Limit of detection (LOD) (ng /ml) 3 7 5 1.5
Limit of quantification (LOQ) (ng /ml) 10 25 15 5

Table 1: Calibration curve data and validation parameters.

Chromatogram shown in Figure 3 proves specificity or selectivity of the assayed method, as the chromatograms in samples were found identical with standard chromatogram and no interference peak was observed. Peak purities higher than 98.0% were obtained in the chromatograms of sample solutions, demonstrating that other compounds did not co-elute with peaks of interest. The chromatogram obtained with the mixture of the suspension excipient proves that there is no interference from excipient and peak of interest fulfill all the requirements of symmetrical peak, and hence the specificity is confirmed.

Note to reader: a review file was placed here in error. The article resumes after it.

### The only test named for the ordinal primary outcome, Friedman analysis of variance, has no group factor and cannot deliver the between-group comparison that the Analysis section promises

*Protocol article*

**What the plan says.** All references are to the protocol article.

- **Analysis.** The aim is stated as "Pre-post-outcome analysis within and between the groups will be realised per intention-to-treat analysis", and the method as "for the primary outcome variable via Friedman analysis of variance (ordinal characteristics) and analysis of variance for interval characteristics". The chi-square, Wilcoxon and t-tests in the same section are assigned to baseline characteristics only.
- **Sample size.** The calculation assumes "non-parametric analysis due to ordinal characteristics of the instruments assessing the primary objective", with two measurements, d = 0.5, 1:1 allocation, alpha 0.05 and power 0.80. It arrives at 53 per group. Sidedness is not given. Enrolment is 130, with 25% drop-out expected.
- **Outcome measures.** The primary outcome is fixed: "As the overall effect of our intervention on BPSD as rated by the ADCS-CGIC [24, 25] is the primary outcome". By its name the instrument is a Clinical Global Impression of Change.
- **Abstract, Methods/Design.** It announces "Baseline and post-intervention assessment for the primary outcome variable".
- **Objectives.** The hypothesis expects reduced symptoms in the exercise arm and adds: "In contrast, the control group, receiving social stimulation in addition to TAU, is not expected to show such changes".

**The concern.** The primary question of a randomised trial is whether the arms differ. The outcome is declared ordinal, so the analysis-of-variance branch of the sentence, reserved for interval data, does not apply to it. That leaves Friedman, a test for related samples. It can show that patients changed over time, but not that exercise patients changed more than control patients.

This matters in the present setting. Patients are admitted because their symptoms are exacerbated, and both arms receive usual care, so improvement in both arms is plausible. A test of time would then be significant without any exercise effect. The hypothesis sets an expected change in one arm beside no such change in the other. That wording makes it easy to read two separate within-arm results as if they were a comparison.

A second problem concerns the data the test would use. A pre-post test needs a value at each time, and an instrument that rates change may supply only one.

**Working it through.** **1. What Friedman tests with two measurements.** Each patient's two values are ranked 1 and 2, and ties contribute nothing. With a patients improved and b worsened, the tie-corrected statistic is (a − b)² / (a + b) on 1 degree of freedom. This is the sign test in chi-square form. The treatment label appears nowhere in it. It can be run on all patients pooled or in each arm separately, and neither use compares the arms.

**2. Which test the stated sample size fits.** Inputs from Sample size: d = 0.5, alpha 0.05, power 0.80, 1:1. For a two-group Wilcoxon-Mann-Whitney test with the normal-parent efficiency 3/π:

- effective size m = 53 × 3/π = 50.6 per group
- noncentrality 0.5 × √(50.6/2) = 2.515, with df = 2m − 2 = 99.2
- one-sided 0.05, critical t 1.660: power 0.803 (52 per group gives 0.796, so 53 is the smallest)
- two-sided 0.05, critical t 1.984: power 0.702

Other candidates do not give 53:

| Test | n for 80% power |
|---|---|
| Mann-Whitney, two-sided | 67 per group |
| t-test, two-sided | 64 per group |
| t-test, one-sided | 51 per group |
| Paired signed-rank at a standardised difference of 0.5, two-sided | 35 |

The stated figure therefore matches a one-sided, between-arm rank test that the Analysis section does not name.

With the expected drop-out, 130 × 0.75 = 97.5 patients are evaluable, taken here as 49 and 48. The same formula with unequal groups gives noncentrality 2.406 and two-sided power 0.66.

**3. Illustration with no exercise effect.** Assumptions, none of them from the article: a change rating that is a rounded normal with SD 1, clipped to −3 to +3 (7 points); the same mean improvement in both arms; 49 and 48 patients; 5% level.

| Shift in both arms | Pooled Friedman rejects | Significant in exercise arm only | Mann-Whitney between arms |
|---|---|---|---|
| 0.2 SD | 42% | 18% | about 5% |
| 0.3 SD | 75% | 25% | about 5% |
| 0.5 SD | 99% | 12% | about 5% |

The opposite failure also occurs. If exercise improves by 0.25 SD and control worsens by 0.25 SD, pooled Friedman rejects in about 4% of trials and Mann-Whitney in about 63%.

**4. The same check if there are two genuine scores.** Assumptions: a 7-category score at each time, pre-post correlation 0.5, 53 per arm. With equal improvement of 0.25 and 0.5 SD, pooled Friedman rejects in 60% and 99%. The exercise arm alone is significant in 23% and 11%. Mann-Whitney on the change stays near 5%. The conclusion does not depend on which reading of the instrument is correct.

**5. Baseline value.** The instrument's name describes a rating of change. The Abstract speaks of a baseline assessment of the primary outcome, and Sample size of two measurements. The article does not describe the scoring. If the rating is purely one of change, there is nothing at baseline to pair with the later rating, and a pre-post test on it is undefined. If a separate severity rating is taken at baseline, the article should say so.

pharmaceutica-analytica-acta-chromatogram

Figure 3: Typical chromatogram of physiological sample.

The precision of an analytical method is the degree of coherence among individual test results when the method is applied repeatedly to multiple sampling of homogeneous bulk. Intra-day precision of the method was evaluated at three different independent concentrations i.e. 80%, 100%, and 120% for the drugs (n=3) by determining their assays. Inter-day precision of the method was tested for 3 days at the same concentration levels. Solutions for calibration curves were prepared every day on freshly basis. Since the inter-day and intra-day precision obtained %RSD was less than 2% it assures that the proposed method is quite precise and reproducible as shown in Table 2.

Active Drugs Nominal Concentration (µg /ml) Day 1 Day 2 Day 3 Mean Inter-Day RSD%
DBPN 400 99.74% 100.38% 98.86% 99.66% 0.765
500 100.65% 100.96% 100.00% 100.53% 0.487
600 101.57% 98.95% 99.51% 100.01% 1.380
Mean 100.65% 100.09% 99.46% 100.07%  
Intra-Day RSD% 0.91 1.03 0.58 0.44
SBZ 10 100.78% 99.65% 99.74% 100.06% 0.628
12.5 99.74% 100.38% 98.86% 99.66% 0.765